Sunday, October 5, 2014

trash talk

Yesterday afternoon I finished reading Don't Look Now (which I'll get into more tomorrow when I talk about it here) a collection of nine stories by Daphne DuMaurier from NYRB books.  My favorite story in this collection turned out to be "The Birds," the story  that Alfred Hitchcock loosely adapted for his movie of the same name. In fact, I was so taken with this frightening little tale that I went on line to see what other readers had thought of it.   I didn't make it past the second place I landed, which is a blog that shall remain anonymous.  It wasn't so much what the blogger had noted, but one of the comments on what he'd written that stopped me in my tracks -- the person wrote something along the lines of "Du Maurier's  work is trash, but fun to read." There was no explanation given about what the term "trash" means to that person.

I have to say that the use of the word "trash" really bothered me.  What exactly does it mean to say that an author's work is trash?  Does it mean not literary enough?  Does it mean strictly grocery-store fare?  Does it bring to mind bodice-ripping romance novels with very little in the way of plot but lots of steamy sex and the use of the words "his throbbing manhood?" Is it fiction that gets churned out by certain authors who seem to have a new book every year? Is it just genre fiction in general? Is there a consensus on the definition of "trash" that has been put together by some cabal of  elite literary critics? Or can it be that "trash" is merely in the eye of the beholder?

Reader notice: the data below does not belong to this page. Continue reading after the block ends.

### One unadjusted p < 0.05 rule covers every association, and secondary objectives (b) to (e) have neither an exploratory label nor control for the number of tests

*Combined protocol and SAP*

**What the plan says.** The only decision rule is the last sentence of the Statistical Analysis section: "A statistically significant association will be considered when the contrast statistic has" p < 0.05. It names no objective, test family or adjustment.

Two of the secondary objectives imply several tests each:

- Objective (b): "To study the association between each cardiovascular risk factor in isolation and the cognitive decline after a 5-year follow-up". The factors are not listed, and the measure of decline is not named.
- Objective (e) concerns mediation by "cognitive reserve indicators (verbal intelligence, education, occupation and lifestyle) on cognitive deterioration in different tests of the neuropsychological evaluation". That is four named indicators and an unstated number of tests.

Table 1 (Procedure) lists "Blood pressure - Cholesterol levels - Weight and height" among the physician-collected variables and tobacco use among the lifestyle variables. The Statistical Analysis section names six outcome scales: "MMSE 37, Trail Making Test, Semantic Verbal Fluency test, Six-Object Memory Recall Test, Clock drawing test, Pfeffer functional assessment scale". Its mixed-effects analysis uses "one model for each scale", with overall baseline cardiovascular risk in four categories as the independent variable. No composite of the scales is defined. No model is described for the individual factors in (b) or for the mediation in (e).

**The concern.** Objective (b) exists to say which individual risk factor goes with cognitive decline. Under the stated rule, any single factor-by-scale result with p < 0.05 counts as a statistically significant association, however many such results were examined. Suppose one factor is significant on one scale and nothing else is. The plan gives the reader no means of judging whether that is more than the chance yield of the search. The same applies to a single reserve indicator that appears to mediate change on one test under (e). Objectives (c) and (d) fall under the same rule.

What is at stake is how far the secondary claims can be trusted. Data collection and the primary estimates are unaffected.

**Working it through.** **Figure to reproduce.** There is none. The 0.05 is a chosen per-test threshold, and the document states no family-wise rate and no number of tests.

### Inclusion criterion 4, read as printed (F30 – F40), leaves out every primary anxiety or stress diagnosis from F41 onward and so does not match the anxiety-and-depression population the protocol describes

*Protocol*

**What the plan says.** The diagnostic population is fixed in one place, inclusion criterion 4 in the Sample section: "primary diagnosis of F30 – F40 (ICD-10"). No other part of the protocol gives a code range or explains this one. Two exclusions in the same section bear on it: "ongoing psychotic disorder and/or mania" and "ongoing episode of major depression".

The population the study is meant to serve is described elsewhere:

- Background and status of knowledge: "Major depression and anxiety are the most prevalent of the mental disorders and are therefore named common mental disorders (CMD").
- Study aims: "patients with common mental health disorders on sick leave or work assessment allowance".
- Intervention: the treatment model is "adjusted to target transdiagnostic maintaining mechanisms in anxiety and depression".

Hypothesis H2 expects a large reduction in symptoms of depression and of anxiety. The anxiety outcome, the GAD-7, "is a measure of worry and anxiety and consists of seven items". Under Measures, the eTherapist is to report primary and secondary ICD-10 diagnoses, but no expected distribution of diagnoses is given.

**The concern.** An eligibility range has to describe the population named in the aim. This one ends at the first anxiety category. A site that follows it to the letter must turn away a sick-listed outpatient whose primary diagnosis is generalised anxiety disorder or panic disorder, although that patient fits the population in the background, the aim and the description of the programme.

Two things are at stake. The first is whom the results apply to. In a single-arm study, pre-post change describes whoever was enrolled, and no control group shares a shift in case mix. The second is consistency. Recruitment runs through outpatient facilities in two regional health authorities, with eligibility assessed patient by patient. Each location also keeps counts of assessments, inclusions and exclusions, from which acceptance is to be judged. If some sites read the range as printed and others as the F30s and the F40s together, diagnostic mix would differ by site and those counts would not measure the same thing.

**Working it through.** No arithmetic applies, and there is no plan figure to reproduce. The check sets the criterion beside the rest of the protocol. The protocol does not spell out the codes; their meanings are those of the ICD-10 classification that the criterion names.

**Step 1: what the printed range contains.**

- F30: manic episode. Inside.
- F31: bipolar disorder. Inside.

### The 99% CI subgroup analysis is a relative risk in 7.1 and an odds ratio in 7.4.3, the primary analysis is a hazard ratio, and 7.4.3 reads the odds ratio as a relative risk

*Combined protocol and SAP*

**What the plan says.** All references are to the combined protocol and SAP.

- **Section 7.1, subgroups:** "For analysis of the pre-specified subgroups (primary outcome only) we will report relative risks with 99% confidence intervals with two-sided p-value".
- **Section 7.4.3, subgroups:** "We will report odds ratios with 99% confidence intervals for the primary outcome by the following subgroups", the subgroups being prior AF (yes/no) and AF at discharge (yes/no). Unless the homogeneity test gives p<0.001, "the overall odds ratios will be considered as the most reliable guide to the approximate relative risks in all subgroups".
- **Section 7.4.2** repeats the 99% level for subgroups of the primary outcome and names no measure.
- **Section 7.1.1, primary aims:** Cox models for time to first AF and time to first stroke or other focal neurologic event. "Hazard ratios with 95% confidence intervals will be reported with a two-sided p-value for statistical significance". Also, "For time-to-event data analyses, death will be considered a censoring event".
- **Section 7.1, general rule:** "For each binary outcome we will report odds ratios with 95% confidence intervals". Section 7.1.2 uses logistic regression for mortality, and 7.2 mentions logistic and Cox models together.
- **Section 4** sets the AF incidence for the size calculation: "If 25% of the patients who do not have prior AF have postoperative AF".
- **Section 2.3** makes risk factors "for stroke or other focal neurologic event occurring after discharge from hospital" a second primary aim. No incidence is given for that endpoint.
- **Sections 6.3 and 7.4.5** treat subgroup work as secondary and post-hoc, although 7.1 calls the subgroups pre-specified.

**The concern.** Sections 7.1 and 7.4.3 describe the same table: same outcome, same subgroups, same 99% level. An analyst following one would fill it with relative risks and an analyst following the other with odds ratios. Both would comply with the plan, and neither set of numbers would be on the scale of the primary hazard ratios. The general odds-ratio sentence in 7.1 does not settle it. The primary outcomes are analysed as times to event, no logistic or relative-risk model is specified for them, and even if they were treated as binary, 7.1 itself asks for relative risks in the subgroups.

I googled "trashy books" and one of the first entries that wasn't based on romance novels was from Flavorwire. In all honesty, Flavorwire is not one of my normal reading sites, but for my purposes of trying to get a handle on what books someone might consider trash, it's a good starting place. The article I've linked is called "40 Trashy Novels You Must Read Before You Die." Here the author comes up with a list of 40 novels she considers are trash, without saying exactly what she means by trash.  Here are the ones I've read:    #17 is Lady Chatterley's Lover, by DH Lawrence. Trash?  #24 - Silence of the Lambs? If you like serial killer novels, this is one of the grandaddies of them all. Will it go down in the annals of the world's greatest literature? No. Is it creepy fun? Yes.  #26 - The Bad Seed, by William March. If you ask me, this is a good one, and even though it was written in 1954, it asks questions that are very much pertinent today.  And #28 - really? It's The Mists of Avalon, by Marion Zimmer Bradley, which was a retelling of the story of King Arthur from the pov of the women. #32: The Stand, by Stephen King: while his Dark Tower series is my favorite out of all of his work, The Stand scared the bejeezus out of me when I first read it.

It wasn't until the day after her article was published that the author of said article offered a definition of "trash"  after an internet flaming session led her to write:

"When I think of the word “trash” I think of work written to titillate and entertain." 

So, is "titillating" at the root of trash?

What exactly constitutes trash? The books I noted in the paragraph above didn't seem "trashy" to me at the time, so I'm still NOT sure what it means. If someone could enlighten me, I'd be forever grateful.


  1. Nice post. I take trash to mean no redeeming value. Titillating still has value. I did have one example that I thought was a waste of paper, but I am sure there are lots of folks who won't agree with me. It was Gillian Flynn's SHARP OBJECTS. Everyone has their own idea, perhaps.

    1. I suppose you're right - "everyone has their own idea..."
      But I still don't believe that Daphne Du Maurier should be considered "trash!!"


Say what you will, but at least try to be nice about it.